California’s voter-approved Prop 12 is in jeopardy:
When the Supreme Court sits in October, having taken a break after its current bout of country-shaking decisions, it will decide whether Californians have the democratic right to decide how the animals they eat are treated. In 2018, the Golden State’s voters overwhelmingly supported Proposition 12, a ballot initiative that requires that many animal-derived products, like pork and eggs, sold in California come from animals raised on farms that give them more space to move. Specifically, it required giving pregnant pigs 24 square feet of space, thereby freeing them from gestation stalls in which they cannot turn around or even lie down comfortably. In the wake of the decision, the meat industry in California turned to scaremongering about price increases and bacon shortages, and challenged Prop 12 in court. It lost.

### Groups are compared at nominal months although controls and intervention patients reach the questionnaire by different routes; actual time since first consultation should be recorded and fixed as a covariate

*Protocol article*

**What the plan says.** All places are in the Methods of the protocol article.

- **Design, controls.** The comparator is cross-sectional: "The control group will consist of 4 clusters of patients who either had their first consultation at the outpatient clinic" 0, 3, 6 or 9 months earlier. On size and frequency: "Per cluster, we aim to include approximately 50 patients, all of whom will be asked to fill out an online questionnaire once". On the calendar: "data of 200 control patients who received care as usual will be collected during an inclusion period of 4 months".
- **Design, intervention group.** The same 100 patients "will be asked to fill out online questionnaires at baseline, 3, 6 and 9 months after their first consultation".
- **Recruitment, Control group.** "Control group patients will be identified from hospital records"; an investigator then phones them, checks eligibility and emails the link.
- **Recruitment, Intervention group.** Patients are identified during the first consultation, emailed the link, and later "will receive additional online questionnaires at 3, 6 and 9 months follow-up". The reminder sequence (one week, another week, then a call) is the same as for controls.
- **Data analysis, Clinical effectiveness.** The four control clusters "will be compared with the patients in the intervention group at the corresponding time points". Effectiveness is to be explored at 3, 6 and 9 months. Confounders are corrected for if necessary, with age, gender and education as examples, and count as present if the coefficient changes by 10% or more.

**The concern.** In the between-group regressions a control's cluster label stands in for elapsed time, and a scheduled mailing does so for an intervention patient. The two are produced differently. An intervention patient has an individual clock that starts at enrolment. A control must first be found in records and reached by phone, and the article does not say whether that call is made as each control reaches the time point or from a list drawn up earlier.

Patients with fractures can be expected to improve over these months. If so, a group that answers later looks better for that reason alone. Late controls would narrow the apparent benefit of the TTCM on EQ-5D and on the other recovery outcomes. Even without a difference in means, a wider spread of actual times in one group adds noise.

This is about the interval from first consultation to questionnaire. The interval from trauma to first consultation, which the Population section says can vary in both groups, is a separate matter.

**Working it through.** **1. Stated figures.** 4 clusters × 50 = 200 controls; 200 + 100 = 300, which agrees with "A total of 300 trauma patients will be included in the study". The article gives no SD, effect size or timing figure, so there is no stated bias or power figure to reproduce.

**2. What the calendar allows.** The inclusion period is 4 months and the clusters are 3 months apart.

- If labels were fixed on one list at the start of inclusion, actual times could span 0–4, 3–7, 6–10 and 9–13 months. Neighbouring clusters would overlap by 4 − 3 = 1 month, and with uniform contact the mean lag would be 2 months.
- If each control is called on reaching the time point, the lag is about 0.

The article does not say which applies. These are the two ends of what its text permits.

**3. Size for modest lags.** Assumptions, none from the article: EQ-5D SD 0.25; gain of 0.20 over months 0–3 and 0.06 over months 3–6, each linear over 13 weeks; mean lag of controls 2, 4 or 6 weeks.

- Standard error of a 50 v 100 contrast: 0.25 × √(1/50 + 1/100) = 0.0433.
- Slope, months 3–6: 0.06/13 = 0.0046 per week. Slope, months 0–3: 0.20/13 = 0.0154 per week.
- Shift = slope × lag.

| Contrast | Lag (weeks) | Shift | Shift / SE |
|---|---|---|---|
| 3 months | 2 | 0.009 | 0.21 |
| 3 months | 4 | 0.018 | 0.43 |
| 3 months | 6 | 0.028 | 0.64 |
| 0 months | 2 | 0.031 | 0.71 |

But now the highest court has agreed to hear the case, and a who’s who of American business has lined up behind the pig industry. Amicus briefs for the case have been filed by U.S. and Canadian meat industry groups, manufacturing and pharmaceutical associations, and free market evangelists like the Cato Institute and the U.S. Chamber of Commerce. The crux of all these groups’ arguments is that Proposition 12’s animal welfare standards will impose an unfair economic burden on pig producers in other states that sell to California. Unexpectedly, the latest group to throw its weight behind the hog barons is the Biden administration’s Department of Justice. But while this case, National Pork Producers Council & American Farm Bureau Federation v. Ross, is ostensibly about interstate commerce, it also raises a deeper question: whether values democratically expressed by a state’s voters can serve as legal basis for regulating harmful industries’ effects within that state.
With the current Supreme Court the issue will likely come down to corporate rights over people rights. SCOTUS loves corporate rights.